Why electric vehicles will take over sooner than you think

Lawrence

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I know, you probably haven't even driven one yet, let alone seriously contemplated buying one, so the prediction may sound a bit bold, but bear with me.

We are in the middle of the biggest revolution in motoring since Henry Ford's first production line started turning back in 1913.

And it is likely to happen much more quickly than you imagine

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PS. Don't kill the messenger.
 
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Ragman

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I know, you probably haven't even driven one yet, let alone seriously contemplated buying one, so the prediction may sound a bit bold, but bear with me.

We are in the middle of the biggest revolution in motoring since Henry Ford's first production line started turning back in 1913.

And it is likely to happen much more quickly than you imagine

Read More...

View attachment 20607
Bad link, Lawrence
 
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coalminer

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Recycling is one big thing that has to be overcome when it comes to the batteries, but the technology has advanced to the point where the battery will last several hundred thousand miles. And when it comes to replacement, its going to be way easier to replace the battery than it would to replace an engine in a gas car.

Myself I would buy an electric right now if they were not so expensive.
 

danthewolf00

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That battery is over $8,000 plus labor depending on model of car/truck.....what do you think a straight truck or tractor is going to cost to replace. And there is a very limited amount of lithium material compared to gas or propane....
 

danthewolf00

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Its possible to make gas/diesel from seaweed which is a very renewable resource but it takes time to grow......I would rather have a truck with a diesel engine than a electric engine because how are you going to charge a dead electric battery on the side of the road.....
 

Shotcallerj

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Electric vehicles will eventually be the standard. But that's decades away if not a century. The simple fact is there aren't charging stations like there are fuel stations.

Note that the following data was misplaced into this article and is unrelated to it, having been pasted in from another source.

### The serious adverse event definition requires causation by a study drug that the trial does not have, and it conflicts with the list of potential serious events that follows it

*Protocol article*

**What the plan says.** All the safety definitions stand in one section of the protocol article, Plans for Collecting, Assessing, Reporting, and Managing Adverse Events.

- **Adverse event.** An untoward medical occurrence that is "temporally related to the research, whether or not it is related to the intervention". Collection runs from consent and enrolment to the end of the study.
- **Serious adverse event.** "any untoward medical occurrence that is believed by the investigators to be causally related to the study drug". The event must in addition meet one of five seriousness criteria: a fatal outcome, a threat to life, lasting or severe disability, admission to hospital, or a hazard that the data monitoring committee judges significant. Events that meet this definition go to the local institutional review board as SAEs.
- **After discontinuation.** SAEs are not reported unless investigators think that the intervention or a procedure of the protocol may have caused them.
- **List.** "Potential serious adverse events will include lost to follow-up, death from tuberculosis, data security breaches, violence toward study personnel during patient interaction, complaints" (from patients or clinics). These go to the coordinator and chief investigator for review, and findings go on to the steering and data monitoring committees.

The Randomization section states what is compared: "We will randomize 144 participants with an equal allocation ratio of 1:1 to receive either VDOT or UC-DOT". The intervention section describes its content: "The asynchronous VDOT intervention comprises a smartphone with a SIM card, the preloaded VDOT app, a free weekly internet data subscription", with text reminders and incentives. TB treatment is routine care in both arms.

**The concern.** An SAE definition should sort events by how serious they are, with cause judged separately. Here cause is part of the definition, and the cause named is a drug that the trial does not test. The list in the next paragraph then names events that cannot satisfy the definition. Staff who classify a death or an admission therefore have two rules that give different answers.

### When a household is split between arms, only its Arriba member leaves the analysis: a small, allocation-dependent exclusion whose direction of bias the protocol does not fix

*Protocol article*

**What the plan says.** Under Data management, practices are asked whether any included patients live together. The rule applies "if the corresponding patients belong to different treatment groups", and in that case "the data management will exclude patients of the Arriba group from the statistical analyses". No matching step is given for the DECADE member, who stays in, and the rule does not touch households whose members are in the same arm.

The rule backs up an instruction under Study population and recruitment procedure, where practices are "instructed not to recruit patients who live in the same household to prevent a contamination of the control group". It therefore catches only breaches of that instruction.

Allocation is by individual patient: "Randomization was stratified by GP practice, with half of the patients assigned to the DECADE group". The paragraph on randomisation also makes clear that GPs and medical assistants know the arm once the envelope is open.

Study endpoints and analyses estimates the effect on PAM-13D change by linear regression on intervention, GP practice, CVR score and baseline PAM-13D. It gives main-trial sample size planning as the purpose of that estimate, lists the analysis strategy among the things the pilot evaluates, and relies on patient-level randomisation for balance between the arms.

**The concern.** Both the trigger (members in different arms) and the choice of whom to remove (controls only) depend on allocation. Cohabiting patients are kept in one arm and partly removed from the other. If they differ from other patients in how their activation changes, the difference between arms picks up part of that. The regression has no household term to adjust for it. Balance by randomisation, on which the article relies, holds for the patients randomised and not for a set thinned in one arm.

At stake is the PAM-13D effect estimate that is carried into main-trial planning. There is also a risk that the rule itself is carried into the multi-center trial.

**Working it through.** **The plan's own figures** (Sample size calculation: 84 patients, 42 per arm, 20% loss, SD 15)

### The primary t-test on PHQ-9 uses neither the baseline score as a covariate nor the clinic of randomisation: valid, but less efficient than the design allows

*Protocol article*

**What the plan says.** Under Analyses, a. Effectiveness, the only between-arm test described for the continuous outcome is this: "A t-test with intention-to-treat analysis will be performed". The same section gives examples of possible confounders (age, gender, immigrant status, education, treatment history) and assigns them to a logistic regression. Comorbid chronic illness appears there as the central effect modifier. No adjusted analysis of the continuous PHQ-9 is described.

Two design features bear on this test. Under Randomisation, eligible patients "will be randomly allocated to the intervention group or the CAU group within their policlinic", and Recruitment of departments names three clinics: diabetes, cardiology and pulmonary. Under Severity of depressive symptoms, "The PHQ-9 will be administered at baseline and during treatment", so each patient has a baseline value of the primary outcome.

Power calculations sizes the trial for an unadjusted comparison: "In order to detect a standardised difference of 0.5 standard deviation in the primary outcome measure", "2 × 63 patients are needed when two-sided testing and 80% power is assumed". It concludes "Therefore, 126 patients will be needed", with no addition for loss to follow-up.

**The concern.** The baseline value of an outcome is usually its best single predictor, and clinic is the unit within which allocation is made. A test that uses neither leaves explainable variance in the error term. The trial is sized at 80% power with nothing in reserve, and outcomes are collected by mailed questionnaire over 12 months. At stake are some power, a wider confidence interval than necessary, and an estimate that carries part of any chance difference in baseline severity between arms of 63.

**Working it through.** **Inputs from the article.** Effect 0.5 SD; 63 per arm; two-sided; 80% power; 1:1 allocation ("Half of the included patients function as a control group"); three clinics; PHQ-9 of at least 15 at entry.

Turtle

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how are you going to charge a dead electric battery on the side of the road.....
The same way you put fuel in an empty fuel tank on the side of the road. It's probably best to not run out of either fuel or electricity in the first place.

Keep in mind that in the late 1800s and early 1900s most cars were electric, running off lead-acid wet cell batteries not much different than the wet cells of today. Couldn't go very far or very fast, but they were good in the cities. Handsome Cab had a bunch of them. The internal combustion engine was a lot more efficient in terms of maintenance, recharging,and range and quickly overtook the electric cars. But it still took some time to get filling station infrastructure in place. The Ford Model T dramatically increased the urgency for a national network of filling stations.

Early entrepreneurs set up filling stations right on the sidewalks and instead of having to ladle gas into a container and pour out into the gas tank, they had hoses with nozzles specifically for the Model T. Quickly the nozzles became standardized so they would work with any vehicle.

That's what's going to have to happen with electric vehicles, they'll need standardized charging stations that will work with any brand.
 

coalminer

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Electric vehicles will eventually be the standard. But that's decades away if not a century. The simple fact is there aren't charging stations like there are fuel stations.
I would think that when someone buys an electric car, probably 90% of the time they will be charging at home at night. When they need to take a trip is when they will need to charge away from home so we wont need as many charging stations as we do gas stations. Now it does take longer to charge an electric than it does to fill up a gas tank so that will factor into it too.

Im waiting to see what happens with any new tax credits to start looking at a Bolt.
 
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